- ✓Compact design
- ✓Alexa integration
- ✕No volume controls for TV
Amazon's newest Fire TV is a combination of the Fire TV Stick from a few years ago and the standard set-top box. It's small, yet powerful, and not all that expensive.Naturally, it works with Amazon's Prime Video service, something its competitors - especially Apple - are clamoring to have access to.
Just how does this stack up against Apple, Google, or even Roku's product offerings? Reallywell, it turns out.
I considered skipping the design section of this review, because, well, you're likely never to see the new Fire TV after installing it. If you've seen any set-top streaming box, they're typically black, square, and an inch or two tall. Take that basic design, shrink it down into a footprint of 2.6 x 2.6 x 0.6-inches with a short cable attached and that's the new Fire TV.
Protruding from one corner of the square design is a short HDMI cable, just long enough for the Fire TV to dangle from the back of your TV.
The opposite corner is where the optional Ethernet adapter and/or power cable connects to the device.
With everything connected, you'll rarely see the Fire TV, if at all. Also included in the box is an Alexa Voice Remote.
Initial setup was a breeze. Connect Fire TV to my Wi-Fi network, followed by logging into my Amazon account, and that's it.
Amazon's Fire TV app section has grown since the last time I tested one, with apps from Discovery to Netflix readily available. There was only one app my family regularly uses on Apple TV that I couldn't find on Fire TV, and that's the new all-in-one Disney app that was released a couple of weeks ago.
Streamings apps and services are more or less the same, just with different content depending on the source. What really sets platforms like Chromecast or Fire TV apart is the overall performance and integration with the rest of the smart devices in our household. In that regard, the ability to use Alexa on the included remote or a nearby Echo device to begin playing a show (Ex., Alexa, play the new Power Rangers) is impressive and useful.
Google's Chromecast and Home products currently work in the same manner, Amazon's feels a bit more polished. My kids instantly took to the command, opting to use their voices instead of the remote more often. In turn, I was happy because that meant the remote stayed where I left it, and I no longer had to dig in-between couch cushions to find it.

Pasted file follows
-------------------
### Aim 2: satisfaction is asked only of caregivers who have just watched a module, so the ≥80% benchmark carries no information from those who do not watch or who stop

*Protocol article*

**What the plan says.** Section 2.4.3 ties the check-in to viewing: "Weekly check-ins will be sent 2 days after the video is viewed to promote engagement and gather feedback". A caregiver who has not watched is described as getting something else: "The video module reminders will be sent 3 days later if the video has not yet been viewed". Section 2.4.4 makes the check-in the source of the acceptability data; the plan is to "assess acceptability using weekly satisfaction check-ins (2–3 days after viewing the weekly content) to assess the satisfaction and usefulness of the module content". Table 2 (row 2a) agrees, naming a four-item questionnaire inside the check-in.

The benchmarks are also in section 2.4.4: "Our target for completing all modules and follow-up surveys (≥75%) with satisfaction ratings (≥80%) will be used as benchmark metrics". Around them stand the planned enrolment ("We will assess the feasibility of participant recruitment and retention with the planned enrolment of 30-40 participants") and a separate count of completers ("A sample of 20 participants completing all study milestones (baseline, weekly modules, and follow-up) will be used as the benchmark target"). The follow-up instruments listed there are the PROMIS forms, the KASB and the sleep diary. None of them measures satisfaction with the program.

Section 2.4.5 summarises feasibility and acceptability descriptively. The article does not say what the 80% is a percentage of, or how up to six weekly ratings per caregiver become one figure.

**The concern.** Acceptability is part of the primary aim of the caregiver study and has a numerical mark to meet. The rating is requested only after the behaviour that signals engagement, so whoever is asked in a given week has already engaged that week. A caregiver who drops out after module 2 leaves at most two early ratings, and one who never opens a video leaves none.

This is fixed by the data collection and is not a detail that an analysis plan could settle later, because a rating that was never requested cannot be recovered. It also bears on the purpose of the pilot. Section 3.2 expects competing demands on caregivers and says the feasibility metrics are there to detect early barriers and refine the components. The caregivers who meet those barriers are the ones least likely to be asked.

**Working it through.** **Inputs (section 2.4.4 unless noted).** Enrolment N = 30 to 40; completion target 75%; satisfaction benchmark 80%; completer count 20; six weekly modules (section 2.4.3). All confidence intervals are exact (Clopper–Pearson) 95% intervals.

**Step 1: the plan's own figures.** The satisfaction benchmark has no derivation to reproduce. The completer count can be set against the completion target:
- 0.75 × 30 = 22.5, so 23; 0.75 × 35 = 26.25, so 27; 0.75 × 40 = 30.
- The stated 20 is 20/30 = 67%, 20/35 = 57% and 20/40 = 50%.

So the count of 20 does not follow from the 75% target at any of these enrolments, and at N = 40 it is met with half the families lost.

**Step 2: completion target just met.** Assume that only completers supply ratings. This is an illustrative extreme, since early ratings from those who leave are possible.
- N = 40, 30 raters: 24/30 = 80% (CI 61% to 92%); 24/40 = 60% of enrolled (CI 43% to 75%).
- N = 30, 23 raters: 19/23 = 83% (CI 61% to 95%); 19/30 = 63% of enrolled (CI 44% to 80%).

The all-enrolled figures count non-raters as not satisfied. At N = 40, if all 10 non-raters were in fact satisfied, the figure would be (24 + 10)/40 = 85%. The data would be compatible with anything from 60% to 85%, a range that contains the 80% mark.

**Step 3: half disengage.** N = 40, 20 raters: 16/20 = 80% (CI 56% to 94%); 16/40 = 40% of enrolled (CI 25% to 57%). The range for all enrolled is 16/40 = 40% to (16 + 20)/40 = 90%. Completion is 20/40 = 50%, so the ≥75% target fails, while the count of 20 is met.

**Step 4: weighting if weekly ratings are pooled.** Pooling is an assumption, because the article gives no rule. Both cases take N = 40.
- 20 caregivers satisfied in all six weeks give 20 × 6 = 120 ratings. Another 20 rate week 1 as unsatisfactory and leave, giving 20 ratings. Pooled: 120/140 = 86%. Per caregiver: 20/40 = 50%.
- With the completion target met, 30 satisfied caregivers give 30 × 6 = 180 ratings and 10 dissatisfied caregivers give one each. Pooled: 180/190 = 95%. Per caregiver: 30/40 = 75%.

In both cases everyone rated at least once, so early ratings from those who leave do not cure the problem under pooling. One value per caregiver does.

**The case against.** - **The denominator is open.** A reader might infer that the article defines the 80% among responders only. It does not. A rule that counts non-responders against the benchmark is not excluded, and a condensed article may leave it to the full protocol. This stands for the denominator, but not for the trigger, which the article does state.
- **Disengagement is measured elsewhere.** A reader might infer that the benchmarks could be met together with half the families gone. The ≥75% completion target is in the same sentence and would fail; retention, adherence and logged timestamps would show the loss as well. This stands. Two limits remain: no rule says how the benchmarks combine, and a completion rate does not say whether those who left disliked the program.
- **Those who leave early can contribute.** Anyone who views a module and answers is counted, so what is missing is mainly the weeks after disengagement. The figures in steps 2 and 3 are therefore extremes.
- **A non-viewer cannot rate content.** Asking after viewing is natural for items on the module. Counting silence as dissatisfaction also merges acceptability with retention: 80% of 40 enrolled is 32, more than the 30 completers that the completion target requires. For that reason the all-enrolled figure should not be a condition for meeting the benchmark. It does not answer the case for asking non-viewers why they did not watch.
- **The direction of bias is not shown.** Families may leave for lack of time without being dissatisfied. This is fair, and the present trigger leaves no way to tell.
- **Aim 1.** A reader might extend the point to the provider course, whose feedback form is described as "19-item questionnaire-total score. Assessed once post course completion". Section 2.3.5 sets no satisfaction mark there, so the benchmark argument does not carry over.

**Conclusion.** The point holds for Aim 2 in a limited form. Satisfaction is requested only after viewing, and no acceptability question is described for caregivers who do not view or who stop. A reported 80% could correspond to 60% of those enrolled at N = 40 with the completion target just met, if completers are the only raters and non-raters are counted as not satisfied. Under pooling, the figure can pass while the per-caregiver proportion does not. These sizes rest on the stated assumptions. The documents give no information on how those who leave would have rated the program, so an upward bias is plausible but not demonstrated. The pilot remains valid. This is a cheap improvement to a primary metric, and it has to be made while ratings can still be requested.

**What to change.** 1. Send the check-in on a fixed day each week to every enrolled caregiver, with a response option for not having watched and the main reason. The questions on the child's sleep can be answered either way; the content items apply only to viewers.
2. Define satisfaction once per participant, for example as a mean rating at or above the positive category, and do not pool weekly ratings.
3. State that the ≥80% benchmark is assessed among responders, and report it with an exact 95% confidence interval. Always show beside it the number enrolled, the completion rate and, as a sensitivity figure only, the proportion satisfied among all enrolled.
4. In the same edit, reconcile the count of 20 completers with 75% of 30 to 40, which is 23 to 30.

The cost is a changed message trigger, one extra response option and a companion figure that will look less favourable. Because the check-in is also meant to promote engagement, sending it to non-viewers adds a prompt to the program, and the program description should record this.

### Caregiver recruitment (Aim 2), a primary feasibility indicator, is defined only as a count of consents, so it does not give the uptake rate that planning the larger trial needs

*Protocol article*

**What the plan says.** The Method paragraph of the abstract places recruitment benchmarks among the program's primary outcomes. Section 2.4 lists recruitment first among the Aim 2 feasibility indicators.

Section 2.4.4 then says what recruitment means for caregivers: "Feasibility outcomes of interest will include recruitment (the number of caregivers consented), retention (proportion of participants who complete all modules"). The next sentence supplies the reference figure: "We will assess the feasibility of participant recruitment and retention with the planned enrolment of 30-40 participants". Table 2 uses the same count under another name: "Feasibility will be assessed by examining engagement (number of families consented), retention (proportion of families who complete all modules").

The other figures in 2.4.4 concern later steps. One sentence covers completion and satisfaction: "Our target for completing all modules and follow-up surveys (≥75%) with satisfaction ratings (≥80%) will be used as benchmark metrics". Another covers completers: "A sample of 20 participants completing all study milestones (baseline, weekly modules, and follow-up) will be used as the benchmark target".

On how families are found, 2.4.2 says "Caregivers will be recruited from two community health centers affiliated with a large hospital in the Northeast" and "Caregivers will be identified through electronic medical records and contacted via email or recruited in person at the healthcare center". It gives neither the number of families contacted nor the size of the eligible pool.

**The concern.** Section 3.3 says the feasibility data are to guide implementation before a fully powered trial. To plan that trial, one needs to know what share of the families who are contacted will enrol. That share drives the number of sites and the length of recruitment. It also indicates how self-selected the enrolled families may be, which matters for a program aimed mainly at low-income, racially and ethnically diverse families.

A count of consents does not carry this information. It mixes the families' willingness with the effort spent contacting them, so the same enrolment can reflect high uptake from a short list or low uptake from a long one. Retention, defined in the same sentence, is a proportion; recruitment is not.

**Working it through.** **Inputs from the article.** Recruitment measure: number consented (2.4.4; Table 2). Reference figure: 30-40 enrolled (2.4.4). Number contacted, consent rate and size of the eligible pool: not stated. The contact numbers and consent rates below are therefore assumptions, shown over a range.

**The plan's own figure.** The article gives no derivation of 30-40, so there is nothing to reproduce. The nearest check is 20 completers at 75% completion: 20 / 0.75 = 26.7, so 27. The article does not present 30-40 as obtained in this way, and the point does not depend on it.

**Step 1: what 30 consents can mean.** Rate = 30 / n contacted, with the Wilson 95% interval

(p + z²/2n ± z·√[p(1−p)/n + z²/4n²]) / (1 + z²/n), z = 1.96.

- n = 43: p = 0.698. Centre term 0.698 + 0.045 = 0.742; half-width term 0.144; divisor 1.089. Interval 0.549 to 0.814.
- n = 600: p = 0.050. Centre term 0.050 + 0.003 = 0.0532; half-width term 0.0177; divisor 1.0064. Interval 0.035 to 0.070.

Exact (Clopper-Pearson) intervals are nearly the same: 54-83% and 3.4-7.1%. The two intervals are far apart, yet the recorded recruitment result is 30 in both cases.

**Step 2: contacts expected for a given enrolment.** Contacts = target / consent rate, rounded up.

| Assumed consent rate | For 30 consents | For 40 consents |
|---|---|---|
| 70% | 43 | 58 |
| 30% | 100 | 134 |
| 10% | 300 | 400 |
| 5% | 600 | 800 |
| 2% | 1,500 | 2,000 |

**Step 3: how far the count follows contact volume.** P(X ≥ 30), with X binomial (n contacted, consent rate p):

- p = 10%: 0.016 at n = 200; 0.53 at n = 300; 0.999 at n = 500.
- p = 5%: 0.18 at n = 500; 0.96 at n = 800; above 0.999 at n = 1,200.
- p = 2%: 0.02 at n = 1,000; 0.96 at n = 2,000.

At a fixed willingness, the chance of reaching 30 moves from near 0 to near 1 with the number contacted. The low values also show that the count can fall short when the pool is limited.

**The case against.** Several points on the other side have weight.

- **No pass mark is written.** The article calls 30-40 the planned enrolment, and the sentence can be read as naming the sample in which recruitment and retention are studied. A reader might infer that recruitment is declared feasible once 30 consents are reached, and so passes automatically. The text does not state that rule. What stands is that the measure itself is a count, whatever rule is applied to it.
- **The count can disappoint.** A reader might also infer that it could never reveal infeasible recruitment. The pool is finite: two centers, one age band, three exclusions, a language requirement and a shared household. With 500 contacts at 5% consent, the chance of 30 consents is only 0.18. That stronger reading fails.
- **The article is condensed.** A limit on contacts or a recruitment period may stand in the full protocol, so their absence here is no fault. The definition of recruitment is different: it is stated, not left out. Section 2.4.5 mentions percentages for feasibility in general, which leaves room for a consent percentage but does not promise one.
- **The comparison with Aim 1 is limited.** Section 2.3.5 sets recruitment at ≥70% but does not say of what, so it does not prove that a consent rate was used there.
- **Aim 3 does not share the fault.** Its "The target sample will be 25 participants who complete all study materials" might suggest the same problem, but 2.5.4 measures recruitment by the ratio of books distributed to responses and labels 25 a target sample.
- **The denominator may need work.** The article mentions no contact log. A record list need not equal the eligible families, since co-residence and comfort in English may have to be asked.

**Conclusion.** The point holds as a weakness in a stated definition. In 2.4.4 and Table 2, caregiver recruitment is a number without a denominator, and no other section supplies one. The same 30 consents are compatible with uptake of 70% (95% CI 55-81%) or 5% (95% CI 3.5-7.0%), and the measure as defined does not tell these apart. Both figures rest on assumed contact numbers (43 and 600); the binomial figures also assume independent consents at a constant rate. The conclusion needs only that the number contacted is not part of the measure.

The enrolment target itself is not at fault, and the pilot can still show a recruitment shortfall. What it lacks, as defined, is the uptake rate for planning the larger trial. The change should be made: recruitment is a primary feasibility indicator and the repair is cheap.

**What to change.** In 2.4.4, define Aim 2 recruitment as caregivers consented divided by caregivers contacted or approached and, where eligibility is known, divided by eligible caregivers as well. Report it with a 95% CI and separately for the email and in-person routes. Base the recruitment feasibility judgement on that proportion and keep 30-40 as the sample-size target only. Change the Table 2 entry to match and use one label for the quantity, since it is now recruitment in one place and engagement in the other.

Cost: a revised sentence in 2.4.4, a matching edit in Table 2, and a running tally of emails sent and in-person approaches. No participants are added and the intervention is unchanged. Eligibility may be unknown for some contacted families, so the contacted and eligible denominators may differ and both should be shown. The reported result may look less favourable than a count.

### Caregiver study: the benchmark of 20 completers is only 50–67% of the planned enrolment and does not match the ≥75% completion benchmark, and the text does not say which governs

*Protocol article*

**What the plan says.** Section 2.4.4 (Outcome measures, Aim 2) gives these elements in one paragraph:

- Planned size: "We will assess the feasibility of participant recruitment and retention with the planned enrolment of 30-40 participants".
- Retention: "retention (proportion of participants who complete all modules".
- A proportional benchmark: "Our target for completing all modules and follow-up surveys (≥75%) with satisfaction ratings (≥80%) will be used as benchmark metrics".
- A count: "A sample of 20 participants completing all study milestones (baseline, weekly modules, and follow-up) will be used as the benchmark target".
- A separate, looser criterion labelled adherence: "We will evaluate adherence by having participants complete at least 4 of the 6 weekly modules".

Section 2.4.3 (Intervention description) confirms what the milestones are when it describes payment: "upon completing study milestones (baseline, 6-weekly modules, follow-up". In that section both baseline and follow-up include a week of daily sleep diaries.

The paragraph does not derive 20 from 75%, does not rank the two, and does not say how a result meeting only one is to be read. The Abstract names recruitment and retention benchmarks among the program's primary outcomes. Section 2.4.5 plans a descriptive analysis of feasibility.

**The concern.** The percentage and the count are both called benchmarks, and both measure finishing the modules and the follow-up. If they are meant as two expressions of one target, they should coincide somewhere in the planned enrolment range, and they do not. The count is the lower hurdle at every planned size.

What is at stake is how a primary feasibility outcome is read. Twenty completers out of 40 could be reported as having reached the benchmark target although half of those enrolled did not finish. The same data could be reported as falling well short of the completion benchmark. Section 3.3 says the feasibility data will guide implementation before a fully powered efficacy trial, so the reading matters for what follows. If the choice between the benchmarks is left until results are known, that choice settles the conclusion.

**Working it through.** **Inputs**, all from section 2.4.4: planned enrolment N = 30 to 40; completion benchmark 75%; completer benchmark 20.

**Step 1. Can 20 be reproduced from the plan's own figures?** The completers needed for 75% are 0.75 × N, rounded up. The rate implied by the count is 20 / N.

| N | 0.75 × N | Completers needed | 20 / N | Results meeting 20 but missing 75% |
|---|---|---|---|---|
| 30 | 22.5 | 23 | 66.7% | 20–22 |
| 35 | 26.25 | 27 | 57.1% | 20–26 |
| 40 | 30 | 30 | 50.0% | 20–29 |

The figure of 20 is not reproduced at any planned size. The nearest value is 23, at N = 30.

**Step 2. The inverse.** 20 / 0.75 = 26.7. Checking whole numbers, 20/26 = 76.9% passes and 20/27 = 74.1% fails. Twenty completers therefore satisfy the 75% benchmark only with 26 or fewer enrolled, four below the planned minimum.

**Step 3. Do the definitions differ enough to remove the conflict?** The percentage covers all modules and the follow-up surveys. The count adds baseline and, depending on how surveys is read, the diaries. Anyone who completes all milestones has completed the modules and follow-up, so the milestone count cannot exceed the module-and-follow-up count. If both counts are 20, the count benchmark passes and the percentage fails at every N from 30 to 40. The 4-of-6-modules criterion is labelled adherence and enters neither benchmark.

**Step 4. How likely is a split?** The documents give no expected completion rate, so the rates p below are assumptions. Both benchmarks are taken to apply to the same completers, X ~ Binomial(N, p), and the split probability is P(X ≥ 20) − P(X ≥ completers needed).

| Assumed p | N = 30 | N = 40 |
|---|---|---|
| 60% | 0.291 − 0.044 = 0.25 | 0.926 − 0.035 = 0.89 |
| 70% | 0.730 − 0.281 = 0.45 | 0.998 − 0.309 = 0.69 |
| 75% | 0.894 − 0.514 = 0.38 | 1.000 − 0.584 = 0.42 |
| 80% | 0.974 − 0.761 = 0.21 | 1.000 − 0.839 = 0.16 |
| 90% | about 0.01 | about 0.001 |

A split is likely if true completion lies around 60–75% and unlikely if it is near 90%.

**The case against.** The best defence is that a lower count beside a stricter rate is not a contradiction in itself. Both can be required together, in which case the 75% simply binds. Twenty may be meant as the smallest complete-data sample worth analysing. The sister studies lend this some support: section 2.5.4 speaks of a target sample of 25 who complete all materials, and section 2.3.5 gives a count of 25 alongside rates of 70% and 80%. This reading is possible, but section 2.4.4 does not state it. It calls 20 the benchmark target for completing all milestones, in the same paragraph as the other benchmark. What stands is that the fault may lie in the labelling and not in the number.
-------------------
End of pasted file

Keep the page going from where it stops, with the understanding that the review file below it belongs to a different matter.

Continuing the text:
The only change I would love to see Amazon make to the Fire TV isn't to the TV itself, but to the included remote. As I just mentioned, we lose remotes all the time. It's a daily occurrence. Short of putting an alarm in the remote to aid in finding it, I would love to have volume controls for the TV. Right now, we have to keep tabs on two remotes - the one that shipped with our TV set and the Alexa remote.
The new Fire TV is 4K and HDR-10 compatible. I don't own a TV capable of showing off either of those features, but eventually, I will. As such, I can't speak to the performance and quality of streaming at the high end of picture clarity and quality.
That said, for just $70 I'm perfectly OK with spending money on a device that I can't take full advantage of quite yet. In comparison, Apple's latest Apple TV with 4K compatibility starts at $179. A 4K capable Roku starts at the same $70, but I have to give the edge to Fire TV for a better user interface and tighter integration with smart devices.
Speaking of integration, with Alexa and the Fire TV extensions of one another, as more companies add and refine Alexa skills, the Fire TV grows with it. Amazon has arguably the best personal smart speaker/personal assistant platform for smart home users.
A good deal
A lot of us, yours truly included, rely on Amazon for a wide range of things delivered to our front door; from dog food to toiletries to random electronics. Some of us have even taken to further integrating and welcoming Alexa into our living rooms. The new Fire TV is a logical next step, especially with its small design, hidden behind a TV, easy to use remote, and Alexa integration with Echos around your home.
At just $70, it's a more expensive than the Fire TV Stick, but the new Fire TV is primed for the future.
As the Alexa ecosystem continues to grow and 4K content becomes readily available, so does the capability of this $70 device.
|Network & Internet|
|Functionality||Internet video playback|
|Type||DC power input, HDMI output|
|Included Accessories||2 AAA batteries, AC power adapter, USB cable, remote control with microphone|
|Type||digital multimedia receiver|
|Media Content Source||Network|
|Audio Formats||AAC-LC, AC-3, EAC3, FLAC, MP3, PCM, Vorbis|
|Video Formats||H.264, H.265|
|Photo Formats||BMP, GIF, JPEG, PNG|
|Sound Output Mode||Surround Sound|
|Built-in Decoders||Dolby Atmos|
|Additional Features||HDR10 color, Quad Core CPU|
|Digital Content Protection||HDCP 2.2|
|Network & Internet Multimedia|
|Functionality||Internet video playback|
|Connectivity Interfaces||Bluetooth 4.1 LE, IEEE 802.11a/b/g/n/ac|
|Internet Streaming Services||Amazon Prime Instant Video, CBS, Hulu, NBA, NBC Today, Netflix, PBS, Showtime Anytime, Sling TV, WatchESPN, CNBC, CNN, Crackle, FOX NOW, FOX sports, Food Network, HBO NOW, HGTV Watch|
|Supported Video Resolutions|
|Resolution||1280 x 720, 1920 x 1080, 3840 x 2160|
|Internet of Things (IoT)|
|Intelligent Assistant Compatible||Alexa|
|Signal Processing Features|
|Resolution||4K UHD (2160p)|
|Dimensions & Weight|
|Service & Support|
|Type||1 year warranty|
|Service & Support Details|
|Full Contract Period||1 year|